from The American Heritage® Dictionary of the English Language, 4th Edition

  • A legendary city or historical region of the New World, often thought to be in South America, that was fabled for its great wealth of gold and precious jewels and eagerly sought by 16th- and 17th-century explorers, including Sir Walter Raleigh.
  • n. A place of fabulous wealth or inordinately great opportunity.

from Wiktionary, Creative Commons Attribution/Share-Alike License

  • proper n. A Muisca tribal chief who covered himself in gold dust
  • proper n. A legendary lost city of gold
  • proper n. Thus, any place of fabulous wealth

from the GNU version of the Collaborative International Dictionary of English

  • A name given by the Spaniards in the 16th century to an imaginary country in the interior of South America, reputed to abound in gold and precious stones.
  • Any region of fabulous wealth; exceeding richness.

from The Century Dictionary and Cyclopedia

  • n. A country rich beyond all precedent in gold and jewels, which the early Spanish explorers believed to exist somewhere in the new world, and which Orellana averred that he had found in his voyage down the Amazon in 1540-41.

from WordNet 3.0 Copyright 2006 by Princeton University. All rights reserved.

  • n. an imaginary place of great wealth and opportunity; sought in South America by 16th-century explorers
  • n. an imaginary place of great wealth and opportunity; sought in South America by 16th-century explorers


After El Dorado 1.
(American Heritage® Dictionary of the English Language, Fourth Edition)
Spanish The golden one (Wiktionary)


  • (for he had married the danseuse Clotilde Mafleuray, whose notorious infidelity made his name a byword), exiled himself to Russia, even then looked on as an El Dorado for the musician, where he spent eight years as conductor and composer of the Imperial Opera.

    The Great Italian and French Composers

  • New York Tribune, and published several books of travel and poetry, among which are Views Afoot (1846), an account of his travels in Europe, and El Dorado (1850), which described the Californian gold-fields.

    A Short Biographical Dictionary of English Literature

  • August saw me rock climbing with my fellow amputee and friend Malcolm Daly in El Dorado Canyon near Boulder, pacing my friend Rich Haefele to his first ultramarathon finish in the Leadville Trail 100, and surviving two hair-raising back-to-back days of intense photo shoots for GQ’s “Men of the Year” issue and Vanity Fair’s “People of 2003” issue.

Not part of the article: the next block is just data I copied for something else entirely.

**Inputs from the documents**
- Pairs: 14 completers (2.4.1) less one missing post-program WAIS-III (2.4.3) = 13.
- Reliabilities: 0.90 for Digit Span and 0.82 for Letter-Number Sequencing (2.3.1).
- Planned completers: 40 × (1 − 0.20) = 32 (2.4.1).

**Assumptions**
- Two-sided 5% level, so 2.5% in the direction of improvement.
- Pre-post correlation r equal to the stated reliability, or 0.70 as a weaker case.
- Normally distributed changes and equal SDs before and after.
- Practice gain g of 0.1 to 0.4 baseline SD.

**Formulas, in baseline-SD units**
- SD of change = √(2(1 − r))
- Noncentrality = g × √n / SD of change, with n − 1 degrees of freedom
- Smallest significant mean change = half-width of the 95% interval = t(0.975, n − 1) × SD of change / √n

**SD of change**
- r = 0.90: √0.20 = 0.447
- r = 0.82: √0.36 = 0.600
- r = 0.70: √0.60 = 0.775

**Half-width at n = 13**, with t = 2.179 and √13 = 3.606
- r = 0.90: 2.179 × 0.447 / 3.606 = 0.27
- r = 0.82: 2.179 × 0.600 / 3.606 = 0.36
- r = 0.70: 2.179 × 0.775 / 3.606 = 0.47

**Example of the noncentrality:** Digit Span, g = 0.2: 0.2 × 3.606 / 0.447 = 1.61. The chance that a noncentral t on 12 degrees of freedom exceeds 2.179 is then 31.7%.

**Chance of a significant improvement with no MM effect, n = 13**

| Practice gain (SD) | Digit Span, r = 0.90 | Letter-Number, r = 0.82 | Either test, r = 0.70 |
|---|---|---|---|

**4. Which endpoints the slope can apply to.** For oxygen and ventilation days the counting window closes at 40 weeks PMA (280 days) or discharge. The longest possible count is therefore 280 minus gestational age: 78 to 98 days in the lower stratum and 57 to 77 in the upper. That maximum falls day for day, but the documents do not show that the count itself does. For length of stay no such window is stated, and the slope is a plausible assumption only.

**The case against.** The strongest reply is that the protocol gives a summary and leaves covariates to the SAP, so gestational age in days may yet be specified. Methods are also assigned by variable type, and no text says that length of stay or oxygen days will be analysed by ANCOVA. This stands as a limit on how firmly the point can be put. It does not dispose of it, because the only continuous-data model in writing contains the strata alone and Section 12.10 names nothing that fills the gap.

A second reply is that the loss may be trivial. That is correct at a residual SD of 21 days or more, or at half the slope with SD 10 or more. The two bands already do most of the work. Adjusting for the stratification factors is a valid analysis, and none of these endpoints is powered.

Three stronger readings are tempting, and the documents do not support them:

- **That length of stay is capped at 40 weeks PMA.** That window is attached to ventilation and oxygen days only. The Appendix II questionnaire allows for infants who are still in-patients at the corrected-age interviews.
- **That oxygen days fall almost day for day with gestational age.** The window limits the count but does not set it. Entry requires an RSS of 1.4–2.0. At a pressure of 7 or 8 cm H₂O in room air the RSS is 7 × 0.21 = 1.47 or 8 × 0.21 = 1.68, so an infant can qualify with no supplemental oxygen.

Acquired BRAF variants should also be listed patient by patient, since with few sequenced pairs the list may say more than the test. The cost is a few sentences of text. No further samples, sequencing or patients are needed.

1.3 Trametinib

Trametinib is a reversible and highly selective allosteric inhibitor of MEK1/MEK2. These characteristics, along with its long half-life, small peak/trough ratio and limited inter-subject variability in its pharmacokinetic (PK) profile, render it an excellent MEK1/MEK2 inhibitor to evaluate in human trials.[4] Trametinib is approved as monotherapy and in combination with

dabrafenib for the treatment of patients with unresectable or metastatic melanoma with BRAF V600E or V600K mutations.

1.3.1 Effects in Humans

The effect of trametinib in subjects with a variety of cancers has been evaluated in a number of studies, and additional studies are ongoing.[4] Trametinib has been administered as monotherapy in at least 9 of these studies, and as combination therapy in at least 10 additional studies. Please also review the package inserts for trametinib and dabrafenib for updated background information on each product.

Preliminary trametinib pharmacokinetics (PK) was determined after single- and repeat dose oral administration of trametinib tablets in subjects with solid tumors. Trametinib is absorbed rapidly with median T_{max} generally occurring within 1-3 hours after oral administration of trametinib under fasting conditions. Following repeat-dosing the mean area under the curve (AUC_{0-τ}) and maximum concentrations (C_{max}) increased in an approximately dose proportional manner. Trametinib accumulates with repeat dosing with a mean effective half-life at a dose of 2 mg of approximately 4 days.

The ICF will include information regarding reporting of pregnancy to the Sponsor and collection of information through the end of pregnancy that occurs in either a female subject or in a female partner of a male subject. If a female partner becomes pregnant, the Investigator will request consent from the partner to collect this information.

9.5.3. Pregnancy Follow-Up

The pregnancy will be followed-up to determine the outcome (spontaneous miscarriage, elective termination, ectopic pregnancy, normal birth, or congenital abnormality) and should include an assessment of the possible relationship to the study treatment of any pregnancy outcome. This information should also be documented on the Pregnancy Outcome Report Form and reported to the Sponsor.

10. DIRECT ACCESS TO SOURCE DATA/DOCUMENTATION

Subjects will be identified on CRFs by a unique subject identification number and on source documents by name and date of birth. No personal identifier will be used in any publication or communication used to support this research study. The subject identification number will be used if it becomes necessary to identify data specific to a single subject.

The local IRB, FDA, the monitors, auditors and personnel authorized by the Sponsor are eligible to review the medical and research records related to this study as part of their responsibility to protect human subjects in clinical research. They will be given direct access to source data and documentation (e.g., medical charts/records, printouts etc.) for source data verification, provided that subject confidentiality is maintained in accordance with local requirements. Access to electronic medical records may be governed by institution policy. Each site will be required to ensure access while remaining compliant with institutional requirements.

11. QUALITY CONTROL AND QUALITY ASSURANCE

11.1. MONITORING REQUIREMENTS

127 Hours

  • The ginseng is a real El Dorado of treasure to the Dukhobors, and it ought to be celebrated in poetry.

    Janey Canuck in the West

  • Then there were De Witt Gump, the physician and druggist; Chesterfield Gump, the general dry goods merchant; Aristotle Gump, architect and builder, and professor of mathematics in the Gump Academy; Hezekiah Gump, the hardware merchant and president of the El Dorado Board of Trade; Ezekiel Gump, real estate agent, superintendent of waterworks, professor of natural sciences, etc.

    El Dorado: A Kansas Recessional

  • There are no roads connecting Panama to South America over the wild Darien Gap, so I flew on to the El Dorado Airport in Bogota to start my year as a volunteer with El Minuto de Dios in Colombia.

    A Billion Lives

  • As soon as the news of the hegira of the Gumps got abroad, carriages and horses came from all the towns in the country, bringing to the citizens of El Dorado their attentive creditors.

    El Dorado: A Kansas Recessional

  • There was great excitement in El Dorado at these tidings, and the sympathy of its inhabitants was so genuine that they scarcely stopped to think what the departure of the Gumps might mean.

    El Dorado: A Kansas Recessional

  • W.W. Bibb was appointed, by Mr. Madison, Territorial Governor of Alabama, and was followed to the new El Dorado by his brothers, Thomas,

    The Memories of Fifty Years


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